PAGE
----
Here’s Nia’s starting biography (see I is for Intricate Backstories). She and Kent married and had a baby girl (if memory serves). No, the baby did not have tentacles.

Nia [Niamh] Áine MacGavan, Ph.D, was born May 1, 1900, in Mulranny, County Mayo, Ireland to a devout Catholic couple named Caoilte and Áine MacGavan.  Her sister Caitlin was born two years later, and Brenna came along in 1904.  Caoilte’s mother Medb also lived with them until her death in 1912, but Medb’s tales of the Fair Folk and her superstitions stayed with Niamh the rest of her life.  She gave her granddaughter a locket with a four-leaf clover in it that she always wears, believing it to help her see through faerie glamour.

Niamh’s life was chaotic.  Her father, a day laborer, was passionately involved in the fight for Irish independence.  Toward this end, he moved the family frequently to wherever there was trouble or the possibility of stirring up more.  He taught his daughters to fire a rifle in self-defense—or offense, if necessary.  Niamh’s light sleeping tendencies and milder nightmares grew out of this constant uncertainty and risk.  Caoilte also believed strongly in women’s education, and he and Áine made certain that Niamh and her sisters studied.  Niamh had a flare for languages and an interest in ancient cultures that took her mind away from the terrors of daily life.

Caoilte successfully eluded the authorities despite his terrorist activities until 1916, when they moved to Dublin.  He was preparing a bomb in the kitchen of their home during the fighting that followed the Easter Uprising.  It exploded unexpectedly, killing him and his youngest daughter instantly; the ensuing fire took the lives of his middle daughter and wife.  Niamh was away at the time and returned just as the fire was being put out.  The terrifying nightmares about fire began shortly thereafter.

Caoilte’s older brother Arthur, who lived with his wife Muriel in London, took Niamh in.  Arthur and Muriel worked at the University of London and, with very little convincing necessary, persuaded Niamh to enroll in the School of Oriental Studies, where she studied Near Eastern languages and linguistics.  Her aunt and uncle were infinitely more liberal in their outlook on life than Niamh’s parents, and introduced their niece to a social scene unlike any she had ever experienced.  She gradually came to view her parents’ religion with scorn, contrasting the teachings they supposedly espoused with Caoilte’s love of violence and chaos.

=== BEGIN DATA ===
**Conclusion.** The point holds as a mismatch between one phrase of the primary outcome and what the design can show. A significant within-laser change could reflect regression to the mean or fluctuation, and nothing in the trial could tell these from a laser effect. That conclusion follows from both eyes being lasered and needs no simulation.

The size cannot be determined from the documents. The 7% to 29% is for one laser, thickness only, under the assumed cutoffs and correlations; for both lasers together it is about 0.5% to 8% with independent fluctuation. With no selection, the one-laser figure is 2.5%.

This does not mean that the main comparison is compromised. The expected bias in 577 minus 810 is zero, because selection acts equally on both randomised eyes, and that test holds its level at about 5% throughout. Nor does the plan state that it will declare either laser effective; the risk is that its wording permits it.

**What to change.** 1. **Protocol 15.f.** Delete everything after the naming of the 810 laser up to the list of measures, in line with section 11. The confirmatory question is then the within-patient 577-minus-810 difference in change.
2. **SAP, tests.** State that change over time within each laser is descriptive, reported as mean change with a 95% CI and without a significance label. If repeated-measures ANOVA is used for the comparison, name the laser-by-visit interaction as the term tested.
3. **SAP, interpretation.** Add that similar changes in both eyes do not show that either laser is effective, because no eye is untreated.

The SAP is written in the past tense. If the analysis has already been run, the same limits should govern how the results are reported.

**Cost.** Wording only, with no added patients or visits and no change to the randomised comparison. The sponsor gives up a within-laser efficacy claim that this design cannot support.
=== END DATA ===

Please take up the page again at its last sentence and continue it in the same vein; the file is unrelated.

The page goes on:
Innately superstitious (she leaves cream out for brownies as she has since she was a child and really believes in the power of her necklace), Niamh became interested in the occult through acquaintances of Aunt Muriel’s.  One frequent guest of the MacGavans was Phillip Parnell, a medium who offered to teach Niamh about the occult.  The intensity of their year-long relationship alarmed Niamh’s aunt and uncle, who, after she graduated with honors in 1924, strongly urged her to apply for positions in America.  Arthur called in a favor and soon Niamh was hired by Blackstock College in Massachusetts to teach linguistics.

Despite Prohibition, in America Nia, as she is now known, has explored the taste for carousing she developed in England, although she does it discreetly to avoid censure by the school administration.  Her beauty has caused one scandal, when the dean cornered her in the cloakroom at the Christmas party and his wife walked in on them kissing.  As she finishes her first year of teaching at Blackstock, Nia has begun to use her beauty to her advantage and has become something of a tease.  She has become friends with a student, an aspiring movie stuntman named Danny, who accompanies her to speakeasies and roadhouses to indulge her desire for carousing.

Nia teaches Introduction to the Study of Language, Introduction to Linguistic Analysis, and Elementary Akkadian.  Her research interests include Akkadian and Sumerian literature, particularly incantations and magic.  She has developed a crush on Kent Nelson, the serious archaeology professor ten years her senior, and has made it her mission in life to encourage him to loosen up and relax.  She is somewhat in awe of him and his accomplishments, and would love nothing better than to go on a dig with him.